Scope of electronic health information (EHI). The NPRM defines the data required to be available via interface and for export as “the health IT’s entire database, including but not limited to clinical, administrative and claims/billing data.” This dramatically increases the scope of data to be exposed to APIs. Within many health IT systems, administrative and billing data are managed by a separate practice management system, sometimes from a different health IT vendor. The intent of the NPRM is clear, but is the requirement to include administrative and billing data out of scope for rules focused on clinical data?
We have a window into HIPAA 2.0. For years, we’ve been awaiting anticipated changes to Health Insurance Portability and Accountability Act (HIPAA) privacy and security provisions and we know they’re working on them. The proposed rules focus on EHI, which is a wider umbrella than the “protected health information” we’ve used for years in implementing provisions under HIPAA. Encounters data, adjudicated claims, directory information and clinical data can now be added.
Another part of the proposal focuses on encryption of authentication credentials and multifactorial authentication, while another updates certification criteria for data segmentation and consent management. Data security and privacy remain top of mind for ONC; as the scope of data widens to EHI, granularity of consent management increases proportionally.
The rules for certification could change in some key ways. ONC’s proposed rule would update the existing 2015 edition certification criteria to ensure certified health IT systems can: (1) send and receive EHI in a structured format, (2) make that EHI available without “special effort” through the use of APIs, and (3) export a single patient’s or multiple patients’ EHI from the health IT system to a location designated by the patient(s). This will be accomplished largely through use of new standards (see above). EHR certification will be an ongoing process, but technology suppliers can update their software more freely (instead of waiting for new regulations). ONC also proposes updating the 2015 edition by not only identifying a number of criteria for removal but by revising and adding new certification criteria that would establish the capabilities and related standards and implementation specifications for the certification of health IT. This may seem like a positive move, but any necessary changes to be made will require technology suppliers to modify software, seek recertification and then upgrade customers. Even seemingly small things like replacing the CCDS with the USCDI is not an insignificant task.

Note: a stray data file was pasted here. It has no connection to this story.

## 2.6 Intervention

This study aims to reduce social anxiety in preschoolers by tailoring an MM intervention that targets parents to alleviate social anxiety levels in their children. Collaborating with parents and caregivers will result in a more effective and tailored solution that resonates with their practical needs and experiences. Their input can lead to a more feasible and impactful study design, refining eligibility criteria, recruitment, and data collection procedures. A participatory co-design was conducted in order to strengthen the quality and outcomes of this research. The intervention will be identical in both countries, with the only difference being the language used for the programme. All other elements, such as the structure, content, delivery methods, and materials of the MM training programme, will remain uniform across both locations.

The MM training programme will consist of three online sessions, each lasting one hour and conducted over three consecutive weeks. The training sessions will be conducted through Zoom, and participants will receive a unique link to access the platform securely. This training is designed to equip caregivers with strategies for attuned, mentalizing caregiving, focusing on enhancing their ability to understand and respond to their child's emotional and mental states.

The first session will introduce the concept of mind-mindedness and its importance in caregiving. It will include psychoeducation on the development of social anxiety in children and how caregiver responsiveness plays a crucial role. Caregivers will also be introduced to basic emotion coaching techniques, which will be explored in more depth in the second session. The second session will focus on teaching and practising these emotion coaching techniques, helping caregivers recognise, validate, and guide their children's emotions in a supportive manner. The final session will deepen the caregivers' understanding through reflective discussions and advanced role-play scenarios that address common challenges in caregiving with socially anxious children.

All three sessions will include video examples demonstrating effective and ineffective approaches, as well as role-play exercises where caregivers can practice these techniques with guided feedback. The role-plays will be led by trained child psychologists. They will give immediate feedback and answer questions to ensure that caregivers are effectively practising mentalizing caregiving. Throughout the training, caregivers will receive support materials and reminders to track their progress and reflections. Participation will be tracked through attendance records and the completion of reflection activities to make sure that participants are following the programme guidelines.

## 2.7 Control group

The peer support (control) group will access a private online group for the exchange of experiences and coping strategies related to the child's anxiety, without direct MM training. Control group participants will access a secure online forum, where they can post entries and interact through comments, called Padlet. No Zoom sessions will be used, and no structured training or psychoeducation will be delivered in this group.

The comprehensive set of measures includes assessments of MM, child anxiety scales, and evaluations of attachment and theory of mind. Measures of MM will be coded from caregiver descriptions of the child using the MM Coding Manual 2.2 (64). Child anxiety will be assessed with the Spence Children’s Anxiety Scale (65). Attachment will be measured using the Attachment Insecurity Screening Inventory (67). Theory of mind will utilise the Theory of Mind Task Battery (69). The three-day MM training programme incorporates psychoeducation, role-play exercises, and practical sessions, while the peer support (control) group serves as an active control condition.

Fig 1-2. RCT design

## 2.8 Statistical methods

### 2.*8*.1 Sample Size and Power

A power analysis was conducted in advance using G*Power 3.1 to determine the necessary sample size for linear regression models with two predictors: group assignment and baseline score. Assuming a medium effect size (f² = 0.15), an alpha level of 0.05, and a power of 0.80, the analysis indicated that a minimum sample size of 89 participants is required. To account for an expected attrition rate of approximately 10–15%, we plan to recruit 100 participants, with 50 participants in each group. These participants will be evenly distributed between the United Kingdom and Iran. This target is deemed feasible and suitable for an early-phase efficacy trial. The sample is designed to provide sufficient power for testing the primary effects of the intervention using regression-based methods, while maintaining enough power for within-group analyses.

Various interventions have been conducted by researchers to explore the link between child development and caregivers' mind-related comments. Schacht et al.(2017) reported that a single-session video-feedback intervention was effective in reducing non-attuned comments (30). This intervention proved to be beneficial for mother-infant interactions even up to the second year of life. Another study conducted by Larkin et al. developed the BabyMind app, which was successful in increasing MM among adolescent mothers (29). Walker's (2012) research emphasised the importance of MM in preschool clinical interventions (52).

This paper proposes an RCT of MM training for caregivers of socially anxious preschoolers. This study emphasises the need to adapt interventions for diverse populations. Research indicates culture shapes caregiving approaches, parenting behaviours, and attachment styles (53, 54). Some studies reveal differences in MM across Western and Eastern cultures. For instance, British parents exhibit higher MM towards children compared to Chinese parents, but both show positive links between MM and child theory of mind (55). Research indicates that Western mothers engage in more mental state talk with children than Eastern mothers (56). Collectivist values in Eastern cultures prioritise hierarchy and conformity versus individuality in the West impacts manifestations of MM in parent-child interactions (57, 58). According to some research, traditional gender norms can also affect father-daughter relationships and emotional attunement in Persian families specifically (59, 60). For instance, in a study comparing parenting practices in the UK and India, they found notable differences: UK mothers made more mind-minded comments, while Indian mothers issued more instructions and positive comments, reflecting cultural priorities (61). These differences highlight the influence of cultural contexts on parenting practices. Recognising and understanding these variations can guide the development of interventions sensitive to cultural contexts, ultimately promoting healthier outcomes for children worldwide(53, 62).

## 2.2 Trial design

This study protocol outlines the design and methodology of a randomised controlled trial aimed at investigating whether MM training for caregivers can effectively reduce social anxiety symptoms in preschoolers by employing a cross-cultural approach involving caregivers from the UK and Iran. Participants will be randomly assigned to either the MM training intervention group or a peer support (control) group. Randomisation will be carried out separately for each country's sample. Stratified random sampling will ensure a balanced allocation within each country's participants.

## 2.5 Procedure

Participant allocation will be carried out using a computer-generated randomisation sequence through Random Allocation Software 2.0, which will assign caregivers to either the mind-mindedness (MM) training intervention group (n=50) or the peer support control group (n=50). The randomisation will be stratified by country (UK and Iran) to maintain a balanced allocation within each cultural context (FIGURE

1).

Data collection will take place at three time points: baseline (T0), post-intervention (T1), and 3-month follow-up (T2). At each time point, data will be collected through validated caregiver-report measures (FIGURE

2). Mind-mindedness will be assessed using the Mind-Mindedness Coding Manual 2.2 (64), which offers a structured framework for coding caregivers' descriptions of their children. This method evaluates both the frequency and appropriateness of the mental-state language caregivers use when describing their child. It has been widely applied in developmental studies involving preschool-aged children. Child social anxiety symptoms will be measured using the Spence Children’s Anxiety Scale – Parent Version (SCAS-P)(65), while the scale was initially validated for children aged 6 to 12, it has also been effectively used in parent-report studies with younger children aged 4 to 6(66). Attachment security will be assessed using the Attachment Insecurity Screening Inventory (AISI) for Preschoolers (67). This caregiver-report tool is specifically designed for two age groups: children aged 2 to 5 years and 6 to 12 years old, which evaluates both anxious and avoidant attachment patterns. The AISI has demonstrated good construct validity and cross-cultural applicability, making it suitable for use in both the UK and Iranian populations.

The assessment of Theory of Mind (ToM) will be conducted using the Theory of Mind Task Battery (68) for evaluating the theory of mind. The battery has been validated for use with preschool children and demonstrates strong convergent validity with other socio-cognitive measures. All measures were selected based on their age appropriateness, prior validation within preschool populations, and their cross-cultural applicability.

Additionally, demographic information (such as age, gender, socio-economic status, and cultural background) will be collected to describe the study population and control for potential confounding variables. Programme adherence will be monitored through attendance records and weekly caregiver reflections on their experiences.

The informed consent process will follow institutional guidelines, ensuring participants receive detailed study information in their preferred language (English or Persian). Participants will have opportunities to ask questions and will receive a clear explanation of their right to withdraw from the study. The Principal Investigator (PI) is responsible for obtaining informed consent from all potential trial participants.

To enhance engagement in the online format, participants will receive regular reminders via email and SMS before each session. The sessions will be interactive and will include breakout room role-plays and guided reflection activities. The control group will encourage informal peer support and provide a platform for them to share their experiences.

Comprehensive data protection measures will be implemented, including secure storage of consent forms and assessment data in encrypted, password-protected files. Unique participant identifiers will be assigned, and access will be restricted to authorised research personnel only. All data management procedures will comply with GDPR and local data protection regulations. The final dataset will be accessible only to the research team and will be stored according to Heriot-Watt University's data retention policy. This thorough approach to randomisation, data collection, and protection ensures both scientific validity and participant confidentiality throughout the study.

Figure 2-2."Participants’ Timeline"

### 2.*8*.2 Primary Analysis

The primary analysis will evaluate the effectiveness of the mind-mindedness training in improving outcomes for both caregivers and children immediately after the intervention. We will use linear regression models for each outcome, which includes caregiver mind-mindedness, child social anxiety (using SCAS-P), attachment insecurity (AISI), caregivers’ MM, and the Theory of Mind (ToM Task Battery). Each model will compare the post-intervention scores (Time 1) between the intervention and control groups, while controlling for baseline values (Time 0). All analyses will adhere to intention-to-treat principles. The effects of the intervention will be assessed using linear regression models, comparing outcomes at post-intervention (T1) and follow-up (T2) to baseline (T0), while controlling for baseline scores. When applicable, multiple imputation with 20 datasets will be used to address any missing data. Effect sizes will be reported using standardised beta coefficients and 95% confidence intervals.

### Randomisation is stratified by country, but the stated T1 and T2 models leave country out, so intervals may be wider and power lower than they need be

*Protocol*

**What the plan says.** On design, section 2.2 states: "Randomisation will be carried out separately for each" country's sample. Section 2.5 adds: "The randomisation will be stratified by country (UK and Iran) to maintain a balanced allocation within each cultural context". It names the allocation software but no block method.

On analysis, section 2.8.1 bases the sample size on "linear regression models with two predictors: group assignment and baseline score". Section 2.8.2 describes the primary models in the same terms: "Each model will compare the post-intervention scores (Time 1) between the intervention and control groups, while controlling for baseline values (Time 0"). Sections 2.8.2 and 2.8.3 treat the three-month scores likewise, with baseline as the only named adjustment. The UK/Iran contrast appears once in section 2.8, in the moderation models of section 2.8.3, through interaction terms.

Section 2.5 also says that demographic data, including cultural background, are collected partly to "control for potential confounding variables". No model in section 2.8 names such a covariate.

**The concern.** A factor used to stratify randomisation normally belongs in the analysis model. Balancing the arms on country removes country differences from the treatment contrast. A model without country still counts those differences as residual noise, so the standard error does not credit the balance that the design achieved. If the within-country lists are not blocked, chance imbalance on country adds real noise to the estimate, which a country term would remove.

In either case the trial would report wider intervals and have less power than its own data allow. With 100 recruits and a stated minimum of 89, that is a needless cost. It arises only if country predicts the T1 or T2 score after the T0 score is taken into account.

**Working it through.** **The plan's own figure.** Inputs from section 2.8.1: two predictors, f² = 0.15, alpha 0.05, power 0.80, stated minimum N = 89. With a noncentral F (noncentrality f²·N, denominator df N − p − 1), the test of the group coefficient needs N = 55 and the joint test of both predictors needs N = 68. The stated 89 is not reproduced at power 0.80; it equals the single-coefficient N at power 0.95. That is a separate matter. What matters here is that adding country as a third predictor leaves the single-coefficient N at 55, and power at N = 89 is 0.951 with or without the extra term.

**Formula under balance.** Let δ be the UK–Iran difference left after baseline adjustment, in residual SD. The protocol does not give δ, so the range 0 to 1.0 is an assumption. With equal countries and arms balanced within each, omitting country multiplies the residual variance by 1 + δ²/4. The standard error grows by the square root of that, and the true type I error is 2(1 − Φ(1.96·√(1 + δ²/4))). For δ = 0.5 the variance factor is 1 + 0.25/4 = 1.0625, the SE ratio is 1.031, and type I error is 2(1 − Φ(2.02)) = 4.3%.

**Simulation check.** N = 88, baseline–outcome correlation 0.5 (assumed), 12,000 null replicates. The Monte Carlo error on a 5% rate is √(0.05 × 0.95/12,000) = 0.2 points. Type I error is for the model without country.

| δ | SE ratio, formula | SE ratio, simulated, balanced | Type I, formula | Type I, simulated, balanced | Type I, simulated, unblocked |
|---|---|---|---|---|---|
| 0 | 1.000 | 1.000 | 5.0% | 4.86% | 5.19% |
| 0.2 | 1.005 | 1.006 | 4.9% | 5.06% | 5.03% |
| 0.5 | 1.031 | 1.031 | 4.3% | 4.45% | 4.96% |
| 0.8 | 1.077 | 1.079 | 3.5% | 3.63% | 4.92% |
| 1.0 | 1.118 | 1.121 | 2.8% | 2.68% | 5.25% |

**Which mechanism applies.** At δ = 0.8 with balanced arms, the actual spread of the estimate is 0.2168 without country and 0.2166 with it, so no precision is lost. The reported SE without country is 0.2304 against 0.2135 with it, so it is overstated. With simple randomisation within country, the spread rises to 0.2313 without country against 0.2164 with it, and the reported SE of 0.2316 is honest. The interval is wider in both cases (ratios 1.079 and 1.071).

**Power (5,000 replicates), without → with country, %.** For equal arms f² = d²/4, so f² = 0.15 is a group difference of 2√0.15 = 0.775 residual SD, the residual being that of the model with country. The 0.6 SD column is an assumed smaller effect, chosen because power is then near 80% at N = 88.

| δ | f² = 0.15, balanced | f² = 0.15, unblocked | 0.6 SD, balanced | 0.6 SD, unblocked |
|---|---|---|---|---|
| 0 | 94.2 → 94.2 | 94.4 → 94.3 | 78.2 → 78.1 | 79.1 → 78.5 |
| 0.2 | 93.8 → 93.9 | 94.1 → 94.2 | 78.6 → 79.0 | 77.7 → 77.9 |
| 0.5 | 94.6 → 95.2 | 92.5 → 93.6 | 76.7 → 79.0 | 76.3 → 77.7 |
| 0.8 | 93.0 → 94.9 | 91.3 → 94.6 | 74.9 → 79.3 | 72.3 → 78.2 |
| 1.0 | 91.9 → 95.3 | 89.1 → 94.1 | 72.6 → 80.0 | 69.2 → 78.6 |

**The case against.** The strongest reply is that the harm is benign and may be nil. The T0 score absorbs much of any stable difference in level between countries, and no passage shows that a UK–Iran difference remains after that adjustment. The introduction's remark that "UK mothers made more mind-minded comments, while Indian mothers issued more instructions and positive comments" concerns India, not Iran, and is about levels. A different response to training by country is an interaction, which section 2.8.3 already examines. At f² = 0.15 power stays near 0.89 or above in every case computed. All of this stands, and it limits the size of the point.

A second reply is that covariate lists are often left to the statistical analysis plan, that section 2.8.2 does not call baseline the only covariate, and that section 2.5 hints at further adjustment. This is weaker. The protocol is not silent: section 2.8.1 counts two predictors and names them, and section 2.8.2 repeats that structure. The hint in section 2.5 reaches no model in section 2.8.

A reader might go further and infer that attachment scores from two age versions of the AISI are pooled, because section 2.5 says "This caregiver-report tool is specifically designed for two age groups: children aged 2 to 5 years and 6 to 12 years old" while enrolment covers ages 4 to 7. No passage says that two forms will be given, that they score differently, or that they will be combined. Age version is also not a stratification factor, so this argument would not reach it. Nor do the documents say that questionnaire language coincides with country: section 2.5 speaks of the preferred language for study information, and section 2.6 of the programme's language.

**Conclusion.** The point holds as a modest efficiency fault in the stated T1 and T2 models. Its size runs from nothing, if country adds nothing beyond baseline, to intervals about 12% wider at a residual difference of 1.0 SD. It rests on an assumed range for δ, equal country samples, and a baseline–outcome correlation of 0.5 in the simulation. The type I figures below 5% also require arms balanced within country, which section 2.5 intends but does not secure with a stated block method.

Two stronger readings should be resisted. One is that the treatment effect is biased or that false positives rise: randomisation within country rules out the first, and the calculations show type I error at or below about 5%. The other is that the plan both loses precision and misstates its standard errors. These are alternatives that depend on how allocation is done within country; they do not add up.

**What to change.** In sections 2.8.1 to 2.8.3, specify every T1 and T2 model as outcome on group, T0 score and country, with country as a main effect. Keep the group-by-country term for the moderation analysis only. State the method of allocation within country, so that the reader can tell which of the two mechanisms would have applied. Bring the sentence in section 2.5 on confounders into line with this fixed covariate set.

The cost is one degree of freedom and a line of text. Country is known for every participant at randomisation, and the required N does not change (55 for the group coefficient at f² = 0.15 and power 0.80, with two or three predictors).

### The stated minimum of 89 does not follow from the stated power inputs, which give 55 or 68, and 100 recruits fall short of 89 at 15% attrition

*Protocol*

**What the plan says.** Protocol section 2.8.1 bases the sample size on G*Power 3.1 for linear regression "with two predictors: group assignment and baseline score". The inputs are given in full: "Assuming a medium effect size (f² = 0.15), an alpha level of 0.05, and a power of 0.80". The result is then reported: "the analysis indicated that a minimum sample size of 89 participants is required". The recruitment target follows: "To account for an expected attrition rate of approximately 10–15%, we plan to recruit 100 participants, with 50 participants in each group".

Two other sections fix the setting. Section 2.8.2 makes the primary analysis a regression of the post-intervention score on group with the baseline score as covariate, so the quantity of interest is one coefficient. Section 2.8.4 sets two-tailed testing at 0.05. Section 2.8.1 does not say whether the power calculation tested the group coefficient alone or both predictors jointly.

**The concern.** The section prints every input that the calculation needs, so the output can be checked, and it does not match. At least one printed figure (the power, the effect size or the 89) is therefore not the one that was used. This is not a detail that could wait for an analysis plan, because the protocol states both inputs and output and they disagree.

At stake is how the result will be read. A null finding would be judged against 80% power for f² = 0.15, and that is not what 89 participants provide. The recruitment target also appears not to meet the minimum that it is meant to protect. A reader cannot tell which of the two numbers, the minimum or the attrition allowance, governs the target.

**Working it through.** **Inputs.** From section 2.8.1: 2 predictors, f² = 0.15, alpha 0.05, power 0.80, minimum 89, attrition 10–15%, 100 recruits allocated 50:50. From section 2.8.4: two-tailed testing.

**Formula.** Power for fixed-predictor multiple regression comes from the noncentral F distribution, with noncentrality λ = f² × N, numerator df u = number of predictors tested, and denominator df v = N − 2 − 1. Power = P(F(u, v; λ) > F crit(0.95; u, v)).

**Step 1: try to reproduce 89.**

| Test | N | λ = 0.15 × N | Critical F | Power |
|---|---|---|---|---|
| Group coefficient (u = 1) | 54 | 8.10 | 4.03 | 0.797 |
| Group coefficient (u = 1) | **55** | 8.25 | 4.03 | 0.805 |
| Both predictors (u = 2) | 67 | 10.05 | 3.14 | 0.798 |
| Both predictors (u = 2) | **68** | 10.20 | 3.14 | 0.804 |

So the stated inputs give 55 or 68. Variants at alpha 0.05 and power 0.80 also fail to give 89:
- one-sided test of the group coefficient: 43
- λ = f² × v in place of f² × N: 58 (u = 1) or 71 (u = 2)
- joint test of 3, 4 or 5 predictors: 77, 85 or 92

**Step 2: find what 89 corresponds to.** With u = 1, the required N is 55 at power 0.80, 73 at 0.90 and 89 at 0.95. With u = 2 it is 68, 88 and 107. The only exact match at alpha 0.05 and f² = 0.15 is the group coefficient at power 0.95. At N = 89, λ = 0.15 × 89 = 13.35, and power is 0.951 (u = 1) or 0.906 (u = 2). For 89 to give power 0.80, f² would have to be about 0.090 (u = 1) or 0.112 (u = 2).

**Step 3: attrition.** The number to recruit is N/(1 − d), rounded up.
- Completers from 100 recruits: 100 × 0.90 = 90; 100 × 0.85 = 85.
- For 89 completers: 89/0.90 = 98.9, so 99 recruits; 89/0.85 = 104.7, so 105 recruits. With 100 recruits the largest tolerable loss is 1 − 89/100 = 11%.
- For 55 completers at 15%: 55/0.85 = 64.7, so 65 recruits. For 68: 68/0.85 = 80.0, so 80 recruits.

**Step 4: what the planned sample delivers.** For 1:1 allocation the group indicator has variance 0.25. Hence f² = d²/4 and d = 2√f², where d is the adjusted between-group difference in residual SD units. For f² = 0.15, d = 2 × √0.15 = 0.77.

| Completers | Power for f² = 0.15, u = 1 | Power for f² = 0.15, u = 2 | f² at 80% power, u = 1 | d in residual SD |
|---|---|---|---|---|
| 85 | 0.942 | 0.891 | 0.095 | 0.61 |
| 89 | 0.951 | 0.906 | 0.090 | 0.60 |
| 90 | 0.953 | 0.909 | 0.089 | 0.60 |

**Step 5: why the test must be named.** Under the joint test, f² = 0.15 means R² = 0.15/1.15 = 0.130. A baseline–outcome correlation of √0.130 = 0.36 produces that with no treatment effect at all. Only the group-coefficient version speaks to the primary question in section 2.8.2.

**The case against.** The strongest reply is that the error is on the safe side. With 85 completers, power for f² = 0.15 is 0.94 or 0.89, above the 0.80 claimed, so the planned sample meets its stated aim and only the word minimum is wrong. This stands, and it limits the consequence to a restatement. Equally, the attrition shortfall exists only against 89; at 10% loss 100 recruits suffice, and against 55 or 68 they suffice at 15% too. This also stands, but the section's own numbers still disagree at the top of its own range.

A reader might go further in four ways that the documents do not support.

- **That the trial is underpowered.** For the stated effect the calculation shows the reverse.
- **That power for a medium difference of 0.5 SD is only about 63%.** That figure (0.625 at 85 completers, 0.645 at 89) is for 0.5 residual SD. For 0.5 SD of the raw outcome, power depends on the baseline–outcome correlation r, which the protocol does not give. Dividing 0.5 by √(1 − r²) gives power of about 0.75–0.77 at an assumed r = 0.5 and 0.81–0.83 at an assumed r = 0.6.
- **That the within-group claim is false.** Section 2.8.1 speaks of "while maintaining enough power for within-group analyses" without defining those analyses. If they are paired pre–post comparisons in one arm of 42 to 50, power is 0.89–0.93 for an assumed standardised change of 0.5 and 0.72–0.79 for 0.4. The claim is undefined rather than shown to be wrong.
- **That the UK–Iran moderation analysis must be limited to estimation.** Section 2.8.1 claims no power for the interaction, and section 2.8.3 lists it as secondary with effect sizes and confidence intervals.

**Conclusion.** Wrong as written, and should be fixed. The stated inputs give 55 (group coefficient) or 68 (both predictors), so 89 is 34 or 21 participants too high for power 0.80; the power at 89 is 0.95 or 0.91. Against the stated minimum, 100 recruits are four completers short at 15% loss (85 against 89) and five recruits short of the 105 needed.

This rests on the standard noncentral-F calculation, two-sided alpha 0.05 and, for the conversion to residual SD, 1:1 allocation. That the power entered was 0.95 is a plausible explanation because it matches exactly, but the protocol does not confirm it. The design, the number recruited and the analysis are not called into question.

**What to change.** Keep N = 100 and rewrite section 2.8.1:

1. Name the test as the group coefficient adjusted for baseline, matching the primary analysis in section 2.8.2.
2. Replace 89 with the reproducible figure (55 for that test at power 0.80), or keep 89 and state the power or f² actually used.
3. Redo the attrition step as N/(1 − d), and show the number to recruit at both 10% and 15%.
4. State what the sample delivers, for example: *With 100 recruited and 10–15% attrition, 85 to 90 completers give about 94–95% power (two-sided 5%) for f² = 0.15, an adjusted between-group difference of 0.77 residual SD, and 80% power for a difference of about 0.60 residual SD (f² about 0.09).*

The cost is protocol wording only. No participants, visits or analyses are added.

Who pays for the data? Many entities are naturally interested in the fees that might be charged by API technology suppliers and data providers. The proposed rule places a strong focus on patients’ ability to access all their EHI (structured and/or unstructured) at no cost. While it sounds straightforward, there are some gray areas.
THE NPRM proposes that “API technology suppliers can recover the full range of reasonable costs associated with developing, deploying and upgrading API technology” and that “API technology suppliers be able to recover these costs and earn a reasonable return… so that they have adequate incentives to make continued investments in these technologies.” The NRPM is not entirely clear as to what technology suppliers may charge. Most will need to readjust their business model to comply with the proposed rules, similarly as for payers and other data sources. We look forward to the final rule to provide greater clarity – and hope that API activity doesn’t stall while we await the final rule.